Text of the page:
Shock: NCLEX Review

Shock – What is it?

Shock is a generalized systemic response to inadequate tissue perfusion. The major types are hypovolemic (absolute and relative), cardiogenic, distributive (neurogenic, anaphylactic, and septic), and obstructive shock. While they all generally have the same end result if not treated, the signs, symptoms, and interventions can be different for each type.

Shock is a complex process that can be explained down the the cellular level. We could get into cytokines and neutrophil entrapment, but this post is going to focus on nursing interventions rather than detailed pathophysiology.

As usual, I will be using my favorite textbooks/resources to write this post! Clicking on the links below will take you to an affiliate website where you can purchase them for yourself or browse around for other books.

Phases of Shock

Initial: Decreased cardiac output, decreased perfusion, anaerobic metabolism, lactic acidosis. You want to catch any signs and symptoms before it progresses any further.

Compensatory: The body is responding to the problem by increasing cardiac output and increasing oxygen delivery to tissues. (Sympathetic nervous system is in action here!)

Progressive: Compensation is not working and cells are starting to die off because anaerobic metabolism is not enough. (Systemic Inflammatory Response System)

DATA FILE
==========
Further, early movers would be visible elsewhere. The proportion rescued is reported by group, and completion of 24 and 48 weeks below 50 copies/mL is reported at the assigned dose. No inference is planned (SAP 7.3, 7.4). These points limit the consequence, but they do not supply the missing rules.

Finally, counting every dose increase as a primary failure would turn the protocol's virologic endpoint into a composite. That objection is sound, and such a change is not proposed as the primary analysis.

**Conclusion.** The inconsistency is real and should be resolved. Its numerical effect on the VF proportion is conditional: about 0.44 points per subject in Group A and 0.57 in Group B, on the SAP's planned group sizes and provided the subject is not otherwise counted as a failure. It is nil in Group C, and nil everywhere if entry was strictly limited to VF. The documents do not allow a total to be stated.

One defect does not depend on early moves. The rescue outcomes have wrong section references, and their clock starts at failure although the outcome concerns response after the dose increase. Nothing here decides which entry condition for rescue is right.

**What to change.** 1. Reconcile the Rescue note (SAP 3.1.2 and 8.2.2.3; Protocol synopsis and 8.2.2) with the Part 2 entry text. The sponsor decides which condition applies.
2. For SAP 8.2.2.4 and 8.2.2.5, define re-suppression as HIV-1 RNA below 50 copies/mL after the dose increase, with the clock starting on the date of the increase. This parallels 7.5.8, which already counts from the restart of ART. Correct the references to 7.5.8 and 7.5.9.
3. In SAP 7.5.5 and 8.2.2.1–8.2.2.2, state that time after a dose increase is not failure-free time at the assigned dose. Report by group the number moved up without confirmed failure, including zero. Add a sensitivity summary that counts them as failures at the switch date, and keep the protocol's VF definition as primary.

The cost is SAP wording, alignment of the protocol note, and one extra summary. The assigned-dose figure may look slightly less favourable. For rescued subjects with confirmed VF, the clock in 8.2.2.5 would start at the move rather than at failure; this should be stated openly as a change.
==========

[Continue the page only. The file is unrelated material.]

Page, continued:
Refractory: Shock is unresponsive to treatment and death is the probable outcome. (Multiple Organ Dysfunction Syndrome)

Hypovolemic Shock

This is the most common type of shock. It is caused by either a loss of volume (hemorrhage) or a displacement of volume (burn patients).

Signs/Symptoms/Assessment

  • Weak and rapid pulse
  • Hypotension
  • Restlessness/Altered mental status
  • Tachypnea
  • Cool, clammy skin
  • Oliguria
  • Sluggish capillary refill
  • Absent bowel sounds
  • Poor peripheral pulses

Interventions

  • Treat the cause!
  • If hemorrhage, hold pressure, replace fluids/blood
  • Insert 2 large bore IVs
  • Notify the HCP/rapid response team
  • Administer oxygen (high flow if necessary)
  • Maintain patent airway
  • Monitor vital signs
  • Monitor I/O
  • Assess skin color, temperature, turgor, moisture
  • Assess lung sounds
  • Elevate the legs (contraindicated if patient has spinal anesthesia)

Cardiogenic Shock

This is defined by a failure of the heart to pump adequately, which reduces cardiac output. This means that tissues are not being adequately oxygenated just as in hypovolemic shock. Some causes are myocardial infarction, valvular problems, and ventricular failure (reduced ejection fraction).

Treatment goals are to support cardiac output and improve coronary artery blood flow.

Signs/Symptoms/Assessment

  • Same as above
  • Pulmonary congestion
  • Chest discomfort

Interventions

  • Administer oxygen
  • Administer morphine
  • Administer vasodilators
  • Maintain patent airway
  • Administer vasopressors and positive inotropic medications
  • Treat problem–prepare for cath lab, IABP, CABG